This show featured the only known Phish performance of The Chicken. Sneakin’ Sally and Curtis Loew featured Bobby Brown on harmonica. Bowie began with a tease medley that included Timber, Alumni Blues, Smoke on the Water, Sunshine of Your Love, Money, Whipping Post, and several others. YEM did not contain a vocal jam. Trey teased Entrance of the Gladiators and spat out the names “Marco Esquandolas... Poster Nutbag... Moses Heaps... Moses DeWitt” during Antelope. Dinner and a Movie was dedicated to “our good friend Susannah.” Lizards was delayed, as Trey cut on Fish for losing his drumsticks during the gig; Lizards subsequently included a theme from I Dream of Jeanie tease. Some recordings that circulate are mislabeled “The Base Lounge.”
Theme from I Dream of Jeannie tease in The Lizards, Timber (Jerry), Alumni Blues, Smoke on the Water, Sunshine of Your Love, Money, and Whipping Post teases in David Bowie, Entrance of the Gladiators tease in Run Like an Antelope
Debut Years (Average: 1986)

This show was part of the "1988 Tour"

Show Reviews

, attached to 1988-03-11

Review by stgsince88

stgsince88 I have to preface this by saying this is less of a show review than a tale of my experience. More than twelve years have passed and not once have I owned a tape of this show.
As a freshman at Johnson State I spent most of the year partying in my dorm. This is because at the very first party I went to, they carded people to weed out us freshman losers. So after that I just never left campus. This was fine and dandy as political correctness hadn't yet taken over alcohol policies on campus, and the sky was the limit. My point is that not having anything else to do in a small town in Vermont forced me to head down to the Base Lodge for each and every show that happened. It was my money going into these shows and I wanted my money's worth from college!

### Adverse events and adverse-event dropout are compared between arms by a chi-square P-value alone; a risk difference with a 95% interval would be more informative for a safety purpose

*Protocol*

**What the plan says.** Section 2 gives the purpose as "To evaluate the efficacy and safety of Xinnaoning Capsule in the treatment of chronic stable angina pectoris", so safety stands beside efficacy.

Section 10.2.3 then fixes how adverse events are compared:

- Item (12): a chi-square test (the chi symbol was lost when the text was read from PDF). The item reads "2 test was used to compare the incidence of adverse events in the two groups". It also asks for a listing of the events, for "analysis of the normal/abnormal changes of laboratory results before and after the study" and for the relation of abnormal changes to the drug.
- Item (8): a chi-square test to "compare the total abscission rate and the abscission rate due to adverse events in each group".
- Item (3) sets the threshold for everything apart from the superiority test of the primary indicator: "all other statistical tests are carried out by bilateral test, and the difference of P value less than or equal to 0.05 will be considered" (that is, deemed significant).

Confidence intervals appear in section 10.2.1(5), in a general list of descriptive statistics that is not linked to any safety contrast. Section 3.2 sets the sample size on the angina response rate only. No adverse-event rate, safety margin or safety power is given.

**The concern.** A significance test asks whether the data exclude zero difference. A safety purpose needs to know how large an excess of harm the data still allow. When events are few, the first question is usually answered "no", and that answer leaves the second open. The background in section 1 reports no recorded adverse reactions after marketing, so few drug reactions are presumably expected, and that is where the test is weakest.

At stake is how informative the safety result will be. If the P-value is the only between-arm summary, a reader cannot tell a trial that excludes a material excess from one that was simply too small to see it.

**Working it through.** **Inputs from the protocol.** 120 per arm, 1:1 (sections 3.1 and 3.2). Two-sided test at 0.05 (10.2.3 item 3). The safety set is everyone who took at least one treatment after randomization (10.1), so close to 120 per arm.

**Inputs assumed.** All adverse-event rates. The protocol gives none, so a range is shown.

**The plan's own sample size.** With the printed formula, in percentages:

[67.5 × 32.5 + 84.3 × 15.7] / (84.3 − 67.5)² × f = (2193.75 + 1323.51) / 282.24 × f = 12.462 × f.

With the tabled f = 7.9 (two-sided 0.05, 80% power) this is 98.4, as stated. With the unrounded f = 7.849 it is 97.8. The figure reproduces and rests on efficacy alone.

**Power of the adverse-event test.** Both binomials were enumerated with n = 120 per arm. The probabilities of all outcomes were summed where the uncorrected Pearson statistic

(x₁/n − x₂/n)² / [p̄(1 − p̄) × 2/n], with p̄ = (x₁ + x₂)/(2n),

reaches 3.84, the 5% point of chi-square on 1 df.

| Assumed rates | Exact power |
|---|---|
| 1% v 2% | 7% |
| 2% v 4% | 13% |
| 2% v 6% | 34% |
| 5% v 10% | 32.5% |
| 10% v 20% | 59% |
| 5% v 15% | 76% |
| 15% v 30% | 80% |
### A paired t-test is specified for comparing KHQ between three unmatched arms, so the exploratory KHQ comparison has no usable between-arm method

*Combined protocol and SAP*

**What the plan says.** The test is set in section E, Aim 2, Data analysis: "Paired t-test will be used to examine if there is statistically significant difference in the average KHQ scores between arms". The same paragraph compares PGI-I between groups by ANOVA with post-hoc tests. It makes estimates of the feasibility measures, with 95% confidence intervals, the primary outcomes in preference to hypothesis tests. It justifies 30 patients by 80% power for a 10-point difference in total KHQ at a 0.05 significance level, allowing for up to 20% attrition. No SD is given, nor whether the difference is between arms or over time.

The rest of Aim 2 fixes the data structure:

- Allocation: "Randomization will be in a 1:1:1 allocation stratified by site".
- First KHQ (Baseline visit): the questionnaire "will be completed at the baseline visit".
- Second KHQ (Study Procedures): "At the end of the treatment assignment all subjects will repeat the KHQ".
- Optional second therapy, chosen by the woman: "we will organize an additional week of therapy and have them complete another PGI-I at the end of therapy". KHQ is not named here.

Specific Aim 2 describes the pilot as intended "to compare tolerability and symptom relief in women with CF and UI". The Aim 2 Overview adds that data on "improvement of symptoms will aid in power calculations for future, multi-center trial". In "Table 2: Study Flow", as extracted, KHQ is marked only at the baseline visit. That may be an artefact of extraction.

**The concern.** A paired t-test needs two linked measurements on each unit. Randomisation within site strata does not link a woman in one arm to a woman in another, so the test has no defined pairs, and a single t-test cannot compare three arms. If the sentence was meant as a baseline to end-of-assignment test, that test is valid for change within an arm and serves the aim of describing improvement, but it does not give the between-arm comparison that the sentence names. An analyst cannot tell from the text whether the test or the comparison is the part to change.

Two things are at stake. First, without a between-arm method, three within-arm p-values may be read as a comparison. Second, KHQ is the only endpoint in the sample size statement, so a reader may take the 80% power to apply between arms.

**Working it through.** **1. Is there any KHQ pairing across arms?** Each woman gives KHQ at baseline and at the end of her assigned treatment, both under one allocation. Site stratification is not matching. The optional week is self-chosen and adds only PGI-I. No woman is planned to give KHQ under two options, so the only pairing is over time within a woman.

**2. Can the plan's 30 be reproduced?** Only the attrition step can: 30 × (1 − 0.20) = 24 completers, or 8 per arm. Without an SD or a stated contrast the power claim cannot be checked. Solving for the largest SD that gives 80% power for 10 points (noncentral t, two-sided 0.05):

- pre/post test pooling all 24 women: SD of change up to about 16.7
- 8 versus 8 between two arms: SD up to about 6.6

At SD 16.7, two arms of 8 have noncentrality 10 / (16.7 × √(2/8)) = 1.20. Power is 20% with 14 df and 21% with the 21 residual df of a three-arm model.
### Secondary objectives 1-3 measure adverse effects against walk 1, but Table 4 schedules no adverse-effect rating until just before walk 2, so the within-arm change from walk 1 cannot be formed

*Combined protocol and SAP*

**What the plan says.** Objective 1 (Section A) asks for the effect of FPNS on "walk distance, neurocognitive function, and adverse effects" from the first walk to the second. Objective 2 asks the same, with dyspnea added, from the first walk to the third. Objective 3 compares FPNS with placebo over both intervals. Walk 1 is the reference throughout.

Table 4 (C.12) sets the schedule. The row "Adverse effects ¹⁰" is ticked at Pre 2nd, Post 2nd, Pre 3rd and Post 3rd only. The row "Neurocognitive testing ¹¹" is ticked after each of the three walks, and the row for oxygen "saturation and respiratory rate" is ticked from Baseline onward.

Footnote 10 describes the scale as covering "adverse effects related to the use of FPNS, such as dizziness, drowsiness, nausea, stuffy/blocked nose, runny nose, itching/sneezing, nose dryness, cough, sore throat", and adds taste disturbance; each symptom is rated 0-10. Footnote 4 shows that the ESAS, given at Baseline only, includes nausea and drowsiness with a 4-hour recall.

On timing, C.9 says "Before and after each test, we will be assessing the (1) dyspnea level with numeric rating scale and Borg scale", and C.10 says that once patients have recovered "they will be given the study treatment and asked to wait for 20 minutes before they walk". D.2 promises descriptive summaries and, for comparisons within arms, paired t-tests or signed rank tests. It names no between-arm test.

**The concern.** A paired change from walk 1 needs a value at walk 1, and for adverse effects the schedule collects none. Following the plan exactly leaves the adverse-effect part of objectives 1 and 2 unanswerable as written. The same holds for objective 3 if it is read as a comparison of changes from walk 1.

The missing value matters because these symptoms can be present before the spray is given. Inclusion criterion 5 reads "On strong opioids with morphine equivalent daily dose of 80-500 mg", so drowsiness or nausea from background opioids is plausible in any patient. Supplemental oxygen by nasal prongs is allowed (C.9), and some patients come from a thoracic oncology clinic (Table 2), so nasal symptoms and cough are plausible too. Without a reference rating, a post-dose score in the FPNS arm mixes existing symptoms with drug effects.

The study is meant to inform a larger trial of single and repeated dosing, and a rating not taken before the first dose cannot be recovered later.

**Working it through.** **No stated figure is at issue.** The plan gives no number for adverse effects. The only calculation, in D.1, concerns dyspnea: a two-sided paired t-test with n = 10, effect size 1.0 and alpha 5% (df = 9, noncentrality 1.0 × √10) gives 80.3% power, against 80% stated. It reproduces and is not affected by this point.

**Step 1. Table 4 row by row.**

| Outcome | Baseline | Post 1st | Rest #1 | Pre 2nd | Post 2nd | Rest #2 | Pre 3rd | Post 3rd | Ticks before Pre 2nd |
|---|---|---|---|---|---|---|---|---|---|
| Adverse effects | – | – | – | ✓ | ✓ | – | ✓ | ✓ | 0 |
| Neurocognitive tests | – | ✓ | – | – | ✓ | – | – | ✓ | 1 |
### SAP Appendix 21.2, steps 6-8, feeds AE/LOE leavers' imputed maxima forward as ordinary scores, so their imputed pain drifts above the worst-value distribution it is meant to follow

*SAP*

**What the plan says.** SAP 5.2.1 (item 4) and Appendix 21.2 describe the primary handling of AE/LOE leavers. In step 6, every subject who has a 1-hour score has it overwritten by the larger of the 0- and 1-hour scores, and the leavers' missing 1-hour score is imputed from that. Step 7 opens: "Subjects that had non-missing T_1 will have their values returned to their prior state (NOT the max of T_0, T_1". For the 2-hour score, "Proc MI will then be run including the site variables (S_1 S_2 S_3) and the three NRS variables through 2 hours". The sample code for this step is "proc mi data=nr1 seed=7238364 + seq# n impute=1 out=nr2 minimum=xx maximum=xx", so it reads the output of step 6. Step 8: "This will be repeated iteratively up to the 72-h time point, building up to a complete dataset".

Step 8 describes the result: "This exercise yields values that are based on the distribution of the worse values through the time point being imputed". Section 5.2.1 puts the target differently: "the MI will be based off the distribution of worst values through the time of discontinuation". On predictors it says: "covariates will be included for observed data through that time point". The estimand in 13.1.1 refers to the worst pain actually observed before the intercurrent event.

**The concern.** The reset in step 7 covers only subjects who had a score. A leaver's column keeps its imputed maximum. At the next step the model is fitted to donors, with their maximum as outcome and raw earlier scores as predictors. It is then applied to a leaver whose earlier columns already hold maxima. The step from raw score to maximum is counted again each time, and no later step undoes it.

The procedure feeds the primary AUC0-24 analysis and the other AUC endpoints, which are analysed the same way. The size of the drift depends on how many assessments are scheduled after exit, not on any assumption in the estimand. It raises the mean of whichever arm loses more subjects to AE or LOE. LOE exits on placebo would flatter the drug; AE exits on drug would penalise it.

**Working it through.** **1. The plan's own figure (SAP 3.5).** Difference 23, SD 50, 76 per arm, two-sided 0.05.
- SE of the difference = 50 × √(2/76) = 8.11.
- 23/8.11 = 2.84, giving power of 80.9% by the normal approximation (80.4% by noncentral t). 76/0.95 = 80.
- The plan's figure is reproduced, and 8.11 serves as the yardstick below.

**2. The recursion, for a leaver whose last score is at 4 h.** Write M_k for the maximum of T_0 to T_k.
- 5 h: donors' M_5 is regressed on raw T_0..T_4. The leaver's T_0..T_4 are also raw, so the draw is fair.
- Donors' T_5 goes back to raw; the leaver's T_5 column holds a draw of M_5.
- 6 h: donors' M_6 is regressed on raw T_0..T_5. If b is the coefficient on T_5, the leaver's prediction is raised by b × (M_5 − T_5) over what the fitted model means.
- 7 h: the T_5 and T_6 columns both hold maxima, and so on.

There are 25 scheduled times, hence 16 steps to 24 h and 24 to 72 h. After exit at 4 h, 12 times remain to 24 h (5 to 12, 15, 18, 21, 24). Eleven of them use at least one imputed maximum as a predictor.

Most of what I saw was a disappointment. I came from the classic rock school of thought. My favorite bands at the time were Yes and Genesis, and no one could touch them as far as I was concerned. This was mainly because they were so different from everything else out there. But I kept an open mind. The ‘80s were bereft of quality music and I had had about enough of it, but that quickly changed one night at the Slodge. (We called it that as a term of endearment. Also the Moose Lodge, Space Garage…the names go on and on.)
Anyway, there was a bit more of a stink made about this one show than the typical night at the Base Lodge. But that wasn't saying much; all it warranted was a slightly larger party than normal. Phish still wasn't that well known , even in Stearns, only thirty-five miles from Burlington. There were a few folks who made trips to Burlington to see them, but those travelers were few and far between. As for myself, it took this visit to my usual hangout to facilitate my first Phish show.
After some typical college pre-show preparations, I went down to the Lodge, which was part of the student center. Strange that they didn't bring in enough of a crowd to play at Dibden (the auditorium) which isn't that big, but much bigger than the Lodge. The room couldn't hold much more than maybe a couple hundred, and on this night there was less than that. I kind of recall it feeling roomy. It didn't even take rubbing elbows to get to where I stood up front. I noticed that there were a few hippie-looking outsiders who had made the trip for the show. This in itself was pretty new to me. JSC had a large Dead following, but I hadn't been part of that so this Philly boy was in a new world.